UPDATED August 4, 9:30 a.m.
The massive Apple fire, looming some 13 miles west of the Morongo Basin, has burned more than 26,850 acres in the San Bernardino National Forest, and as of this morning, was only 15 percent contained. The fire continues to burn north of Beaumont, Cherry Valley, Cabazon, and the Morongo Indian Reservation spreading north and east burning in rugged terrain and threatening hundreds of homes in the Banning and Forest Falls areas. housands of residents have been ordered to evacuate.
Cal Fire says 12 structures have been destroyed in the blaze, and there is one injury to a firefighter. The firefighter was refilling his chain saw when the gasoline geysered, burning his arm and hand. He was taken to Arrowhead Regional Medical Center where his burns were treated. The firefighter then returned to the line to continue fighting the fire. T
Smoke from the fire continues to be a presence locally and has, depending on wind direction, at times blanketed the Morongo Basin since Friday evening.
CalFire Investigators said Monday the fire was caused by a malfunctioning vehicle; the diesel-fueled vehicle was emitting burning carbon from its exhaust system as it was being driven on Oak Glen Road. Cal Fire says multiple witnesses and evidence at the scene confirms how the fire began, just before 5 p.m. on Friday, July 31. The vehicle caused multiple spot fires which eventually merged into one large blaze.
As a precautionary measure, San Bernardino County Fire has staged strike teams of firefighters in Pioneertown. Pioneertown and Rimrock, about 15 miles from the fire’s perimeter, are under an evacuation warning to ensure that residents are aware of the fire and are prepared to evacuate if necessary.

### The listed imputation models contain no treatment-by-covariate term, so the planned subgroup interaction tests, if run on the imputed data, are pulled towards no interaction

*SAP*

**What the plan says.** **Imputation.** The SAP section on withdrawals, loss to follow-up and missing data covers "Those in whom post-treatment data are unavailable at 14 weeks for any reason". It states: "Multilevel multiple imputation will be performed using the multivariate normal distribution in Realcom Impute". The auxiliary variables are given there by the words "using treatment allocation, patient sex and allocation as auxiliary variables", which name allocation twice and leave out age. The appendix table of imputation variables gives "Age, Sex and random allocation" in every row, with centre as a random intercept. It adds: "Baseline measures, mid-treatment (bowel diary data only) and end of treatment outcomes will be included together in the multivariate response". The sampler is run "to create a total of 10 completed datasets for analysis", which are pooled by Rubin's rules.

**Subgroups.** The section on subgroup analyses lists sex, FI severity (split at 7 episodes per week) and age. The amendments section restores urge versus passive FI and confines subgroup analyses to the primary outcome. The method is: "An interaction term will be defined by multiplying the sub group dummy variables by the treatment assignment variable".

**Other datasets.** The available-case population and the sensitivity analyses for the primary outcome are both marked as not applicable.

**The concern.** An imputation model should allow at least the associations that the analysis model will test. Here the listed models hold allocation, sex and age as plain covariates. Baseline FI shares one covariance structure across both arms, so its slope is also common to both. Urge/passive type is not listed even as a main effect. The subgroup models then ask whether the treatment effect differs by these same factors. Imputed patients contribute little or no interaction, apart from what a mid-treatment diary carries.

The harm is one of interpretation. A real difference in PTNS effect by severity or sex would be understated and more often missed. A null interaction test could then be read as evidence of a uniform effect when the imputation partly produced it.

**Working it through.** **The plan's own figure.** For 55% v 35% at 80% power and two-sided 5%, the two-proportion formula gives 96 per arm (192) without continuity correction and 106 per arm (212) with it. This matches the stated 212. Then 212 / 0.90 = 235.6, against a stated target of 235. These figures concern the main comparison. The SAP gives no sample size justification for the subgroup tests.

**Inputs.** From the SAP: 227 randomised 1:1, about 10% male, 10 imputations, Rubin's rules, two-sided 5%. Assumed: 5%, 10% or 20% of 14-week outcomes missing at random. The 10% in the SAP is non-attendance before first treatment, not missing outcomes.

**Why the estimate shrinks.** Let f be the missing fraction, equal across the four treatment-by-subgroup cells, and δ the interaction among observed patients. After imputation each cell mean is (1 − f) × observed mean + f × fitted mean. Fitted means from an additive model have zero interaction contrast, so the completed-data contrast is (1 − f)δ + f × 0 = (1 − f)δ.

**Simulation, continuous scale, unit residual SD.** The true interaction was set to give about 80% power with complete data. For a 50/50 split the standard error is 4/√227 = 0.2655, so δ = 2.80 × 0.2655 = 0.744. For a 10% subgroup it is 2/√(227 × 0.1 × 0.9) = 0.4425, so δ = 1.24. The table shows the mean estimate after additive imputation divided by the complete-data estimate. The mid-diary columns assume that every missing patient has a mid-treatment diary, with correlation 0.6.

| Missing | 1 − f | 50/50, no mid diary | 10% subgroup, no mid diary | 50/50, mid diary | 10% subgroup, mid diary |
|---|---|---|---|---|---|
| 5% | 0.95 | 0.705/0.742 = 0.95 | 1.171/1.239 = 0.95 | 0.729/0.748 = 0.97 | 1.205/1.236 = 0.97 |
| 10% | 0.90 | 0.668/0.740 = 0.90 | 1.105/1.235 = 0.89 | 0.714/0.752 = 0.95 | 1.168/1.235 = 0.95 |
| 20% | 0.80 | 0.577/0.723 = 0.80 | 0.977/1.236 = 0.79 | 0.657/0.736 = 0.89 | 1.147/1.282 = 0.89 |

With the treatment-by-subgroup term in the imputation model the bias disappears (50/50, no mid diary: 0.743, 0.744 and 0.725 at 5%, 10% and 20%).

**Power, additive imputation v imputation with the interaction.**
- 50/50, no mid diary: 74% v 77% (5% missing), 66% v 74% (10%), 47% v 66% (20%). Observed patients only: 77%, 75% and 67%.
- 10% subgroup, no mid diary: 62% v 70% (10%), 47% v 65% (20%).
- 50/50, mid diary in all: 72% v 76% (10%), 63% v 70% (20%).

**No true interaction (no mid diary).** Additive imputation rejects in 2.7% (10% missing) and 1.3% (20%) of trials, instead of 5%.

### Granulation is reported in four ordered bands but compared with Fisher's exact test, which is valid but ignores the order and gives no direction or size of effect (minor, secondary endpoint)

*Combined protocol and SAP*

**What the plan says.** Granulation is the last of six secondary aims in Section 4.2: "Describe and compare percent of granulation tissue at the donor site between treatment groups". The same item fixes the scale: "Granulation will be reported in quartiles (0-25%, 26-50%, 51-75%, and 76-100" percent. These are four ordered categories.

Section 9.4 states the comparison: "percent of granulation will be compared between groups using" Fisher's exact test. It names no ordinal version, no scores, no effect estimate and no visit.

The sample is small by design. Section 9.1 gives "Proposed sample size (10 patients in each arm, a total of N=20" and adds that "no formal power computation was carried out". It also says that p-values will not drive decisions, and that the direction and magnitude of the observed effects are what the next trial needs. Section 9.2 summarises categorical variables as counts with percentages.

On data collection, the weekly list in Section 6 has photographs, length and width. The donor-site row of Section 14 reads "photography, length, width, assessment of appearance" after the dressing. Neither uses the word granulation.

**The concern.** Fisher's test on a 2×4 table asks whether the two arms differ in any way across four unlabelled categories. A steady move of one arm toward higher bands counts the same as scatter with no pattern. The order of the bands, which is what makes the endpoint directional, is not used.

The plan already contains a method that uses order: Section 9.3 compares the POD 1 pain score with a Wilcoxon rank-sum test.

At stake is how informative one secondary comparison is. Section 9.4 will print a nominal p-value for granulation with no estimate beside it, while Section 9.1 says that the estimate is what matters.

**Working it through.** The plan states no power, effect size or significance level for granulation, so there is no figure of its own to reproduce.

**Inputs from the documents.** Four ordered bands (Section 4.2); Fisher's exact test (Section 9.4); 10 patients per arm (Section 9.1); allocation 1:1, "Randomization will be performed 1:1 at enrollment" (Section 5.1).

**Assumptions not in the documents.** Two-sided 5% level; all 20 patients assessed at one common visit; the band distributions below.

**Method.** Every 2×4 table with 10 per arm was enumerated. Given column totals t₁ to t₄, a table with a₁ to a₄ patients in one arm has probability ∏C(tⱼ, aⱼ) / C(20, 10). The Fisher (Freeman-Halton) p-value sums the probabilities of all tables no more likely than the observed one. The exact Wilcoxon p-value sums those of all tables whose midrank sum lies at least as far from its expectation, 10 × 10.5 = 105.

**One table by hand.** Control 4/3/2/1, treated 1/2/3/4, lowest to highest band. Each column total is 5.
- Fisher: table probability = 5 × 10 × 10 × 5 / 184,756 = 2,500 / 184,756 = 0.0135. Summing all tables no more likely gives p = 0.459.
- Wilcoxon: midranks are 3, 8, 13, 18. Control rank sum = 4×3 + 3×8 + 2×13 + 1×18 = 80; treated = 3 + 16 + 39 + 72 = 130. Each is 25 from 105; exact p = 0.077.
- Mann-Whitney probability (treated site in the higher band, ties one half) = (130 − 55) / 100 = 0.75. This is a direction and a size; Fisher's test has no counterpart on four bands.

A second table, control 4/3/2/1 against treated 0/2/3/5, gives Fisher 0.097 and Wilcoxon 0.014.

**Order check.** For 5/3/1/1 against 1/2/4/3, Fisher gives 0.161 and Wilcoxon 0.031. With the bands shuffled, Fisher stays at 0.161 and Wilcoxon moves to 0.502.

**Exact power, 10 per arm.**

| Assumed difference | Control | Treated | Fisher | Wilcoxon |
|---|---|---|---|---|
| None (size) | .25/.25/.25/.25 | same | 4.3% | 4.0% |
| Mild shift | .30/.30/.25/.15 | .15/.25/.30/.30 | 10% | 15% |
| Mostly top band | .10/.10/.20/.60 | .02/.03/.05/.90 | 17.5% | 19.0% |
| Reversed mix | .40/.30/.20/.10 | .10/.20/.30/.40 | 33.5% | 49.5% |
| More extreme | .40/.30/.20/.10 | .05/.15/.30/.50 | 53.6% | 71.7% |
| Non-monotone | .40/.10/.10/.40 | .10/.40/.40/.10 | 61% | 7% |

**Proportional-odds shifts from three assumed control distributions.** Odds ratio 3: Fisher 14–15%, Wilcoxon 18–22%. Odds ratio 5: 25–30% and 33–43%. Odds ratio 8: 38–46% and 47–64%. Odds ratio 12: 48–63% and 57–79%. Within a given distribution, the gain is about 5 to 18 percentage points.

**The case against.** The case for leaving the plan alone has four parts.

In Morongo Valley, the Fire Department there is closely monitoring the fire’s eastward progress and residents are also encouraged to prepare in case an evacuation is necessary.
Residents are encouraged to sign up for the county’s Telephone Emergency Notification System, a high-speed notification system that sends mass notifications via telephone and text messages.
The Telephone Emergency Notification System, or TENS, sends a mass alert to phone numbers in San Bernardino County’s 911 database, allowing public safety personnel to alert residents before, and during, potentially life-threatening emergencies, including wildfires, flash floods, and earthquakes. With the increased use of cell phones over landlines, cellphone numbers must be registered with the county to receive these alerts. To register your number, visit www.sbcounty.gov and click the “Sign Up for Emergency Alerts” icon. Residents who do not have internet access may register by dialing 211 to sign up. For more information, contact County Public Information Officer Tracey Martinez at 909-387-5950 or 909-936-5511.